Inside the black box by Black & Wiliam looks at formative assessment and although seemingly obvious, it clarified my thinking on marking and got me headed in the right direction;

Feedback to any pupil should be about the particular qualities of his or her work, with advice on what he or she can do to improve and should avoid comparisons with other pupils

Furthermore, so that assessment is meaningful to the student and productive, they state that;

…pupils should be trained in self-assessment so that they can understand the main purposes of their learning and thereby grasp what they need to do to achieve.

This training to which Black & Wiliam refer, is that consistency of approach, not continually trying new things with a class (I am guilty of this!).  Students, (like so many teachers who are not leading lessons in mathematics) assume as I said earlier, that marking in Maths is a case of a tick here and a cross there and that’s it.  If it was that simple, how could students learn to improve upon what they have already done?  If the answer is wrong and there is only a cross on the page to signify the error, that student may not spot where they have made a mistake.  As such, the formative dialogue is still required and I would argue that the increased frequency of this dialogue, gives us Maths teachers a better chance of identifying misconceptions and getting students out of bad habits quickly.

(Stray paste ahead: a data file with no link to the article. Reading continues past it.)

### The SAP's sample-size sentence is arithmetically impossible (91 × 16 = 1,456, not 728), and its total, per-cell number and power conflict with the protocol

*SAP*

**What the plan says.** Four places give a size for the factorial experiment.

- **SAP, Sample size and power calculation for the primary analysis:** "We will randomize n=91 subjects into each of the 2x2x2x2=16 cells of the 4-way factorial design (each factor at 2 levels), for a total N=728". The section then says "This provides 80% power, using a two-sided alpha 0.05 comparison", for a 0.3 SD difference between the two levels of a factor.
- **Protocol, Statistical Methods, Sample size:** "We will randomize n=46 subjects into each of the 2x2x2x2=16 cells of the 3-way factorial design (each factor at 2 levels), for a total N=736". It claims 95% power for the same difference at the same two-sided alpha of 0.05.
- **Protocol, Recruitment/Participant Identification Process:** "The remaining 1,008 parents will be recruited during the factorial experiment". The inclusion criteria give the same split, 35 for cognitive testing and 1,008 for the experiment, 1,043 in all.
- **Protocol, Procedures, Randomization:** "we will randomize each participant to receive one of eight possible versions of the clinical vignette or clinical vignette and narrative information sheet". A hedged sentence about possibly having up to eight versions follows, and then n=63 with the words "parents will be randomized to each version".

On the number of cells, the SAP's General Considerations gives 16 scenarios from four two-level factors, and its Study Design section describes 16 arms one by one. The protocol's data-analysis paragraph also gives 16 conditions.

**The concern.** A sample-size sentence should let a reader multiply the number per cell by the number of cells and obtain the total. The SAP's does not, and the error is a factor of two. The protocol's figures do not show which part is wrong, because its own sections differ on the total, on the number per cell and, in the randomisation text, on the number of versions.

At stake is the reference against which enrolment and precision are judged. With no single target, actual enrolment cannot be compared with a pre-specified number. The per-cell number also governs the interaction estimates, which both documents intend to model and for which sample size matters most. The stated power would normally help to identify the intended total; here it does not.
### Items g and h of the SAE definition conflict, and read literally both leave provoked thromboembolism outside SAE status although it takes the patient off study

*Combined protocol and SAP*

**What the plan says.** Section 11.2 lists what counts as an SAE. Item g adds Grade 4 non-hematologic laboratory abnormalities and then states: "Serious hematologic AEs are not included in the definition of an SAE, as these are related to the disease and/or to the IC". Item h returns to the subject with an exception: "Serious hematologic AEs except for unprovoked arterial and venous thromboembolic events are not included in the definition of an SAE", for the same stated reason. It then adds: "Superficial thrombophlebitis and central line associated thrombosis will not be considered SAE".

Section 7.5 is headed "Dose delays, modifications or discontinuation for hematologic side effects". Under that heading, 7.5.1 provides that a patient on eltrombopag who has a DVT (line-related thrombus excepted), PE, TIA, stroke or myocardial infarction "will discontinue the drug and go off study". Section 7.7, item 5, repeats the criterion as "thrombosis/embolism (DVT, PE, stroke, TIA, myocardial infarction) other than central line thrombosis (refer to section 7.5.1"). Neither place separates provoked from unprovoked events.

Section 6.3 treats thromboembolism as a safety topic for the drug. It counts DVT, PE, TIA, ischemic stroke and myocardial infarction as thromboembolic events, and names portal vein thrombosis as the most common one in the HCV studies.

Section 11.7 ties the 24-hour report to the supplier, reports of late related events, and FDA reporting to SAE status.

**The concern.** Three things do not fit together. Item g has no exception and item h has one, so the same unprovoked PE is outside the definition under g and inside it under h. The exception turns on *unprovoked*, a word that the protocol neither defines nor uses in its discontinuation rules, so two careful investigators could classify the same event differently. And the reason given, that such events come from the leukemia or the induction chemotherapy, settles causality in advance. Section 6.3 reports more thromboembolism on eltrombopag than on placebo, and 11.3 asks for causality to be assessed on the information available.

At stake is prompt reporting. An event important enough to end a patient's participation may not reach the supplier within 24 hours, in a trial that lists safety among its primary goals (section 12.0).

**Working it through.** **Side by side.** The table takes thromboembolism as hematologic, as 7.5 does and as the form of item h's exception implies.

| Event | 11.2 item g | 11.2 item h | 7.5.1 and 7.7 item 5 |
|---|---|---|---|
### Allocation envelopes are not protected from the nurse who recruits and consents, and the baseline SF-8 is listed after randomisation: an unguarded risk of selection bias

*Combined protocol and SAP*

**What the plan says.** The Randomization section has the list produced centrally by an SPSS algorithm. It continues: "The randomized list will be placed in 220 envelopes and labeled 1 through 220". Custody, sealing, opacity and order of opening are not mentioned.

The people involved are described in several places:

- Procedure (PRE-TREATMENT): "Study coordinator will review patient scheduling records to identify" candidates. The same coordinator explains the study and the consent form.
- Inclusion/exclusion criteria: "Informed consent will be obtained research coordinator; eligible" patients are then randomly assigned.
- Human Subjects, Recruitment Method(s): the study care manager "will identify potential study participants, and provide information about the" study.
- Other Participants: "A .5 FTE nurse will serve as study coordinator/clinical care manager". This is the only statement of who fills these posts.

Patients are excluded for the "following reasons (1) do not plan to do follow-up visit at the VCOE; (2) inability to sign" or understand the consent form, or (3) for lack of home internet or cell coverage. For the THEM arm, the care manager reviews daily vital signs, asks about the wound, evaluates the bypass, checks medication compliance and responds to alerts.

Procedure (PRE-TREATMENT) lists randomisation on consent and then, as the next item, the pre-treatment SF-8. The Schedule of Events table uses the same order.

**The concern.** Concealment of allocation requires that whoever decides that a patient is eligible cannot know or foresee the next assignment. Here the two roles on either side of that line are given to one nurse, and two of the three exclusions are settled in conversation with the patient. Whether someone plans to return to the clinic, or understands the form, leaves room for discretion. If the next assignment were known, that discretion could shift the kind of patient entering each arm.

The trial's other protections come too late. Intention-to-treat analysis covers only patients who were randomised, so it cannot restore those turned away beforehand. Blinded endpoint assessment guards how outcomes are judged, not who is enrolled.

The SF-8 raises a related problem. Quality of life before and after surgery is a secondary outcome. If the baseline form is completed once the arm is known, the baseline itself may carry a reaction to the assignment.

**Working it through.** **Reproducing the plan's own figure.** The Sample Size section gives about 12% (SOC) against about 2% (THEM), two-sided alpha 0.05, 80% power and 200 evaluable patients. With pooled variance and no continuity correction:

So what have I done? What’s working for me?

The solution for me and my classes is a combination of a formative feedback sheet and the RAG123 rating (Red, Amber, Green 1, 2, 3); thanks @listerkev.  Full details of how to use #RAG123 can be found here and a video showing RAG123 in action can be viewed here.

At the end of each lesson (no more than 2-3 minutes), each student looks at their work and decides what their rating was for the lesson using the criteria below:

Letters relate to effort; numbers to understanding

Letters relate to effort; numbers to understanding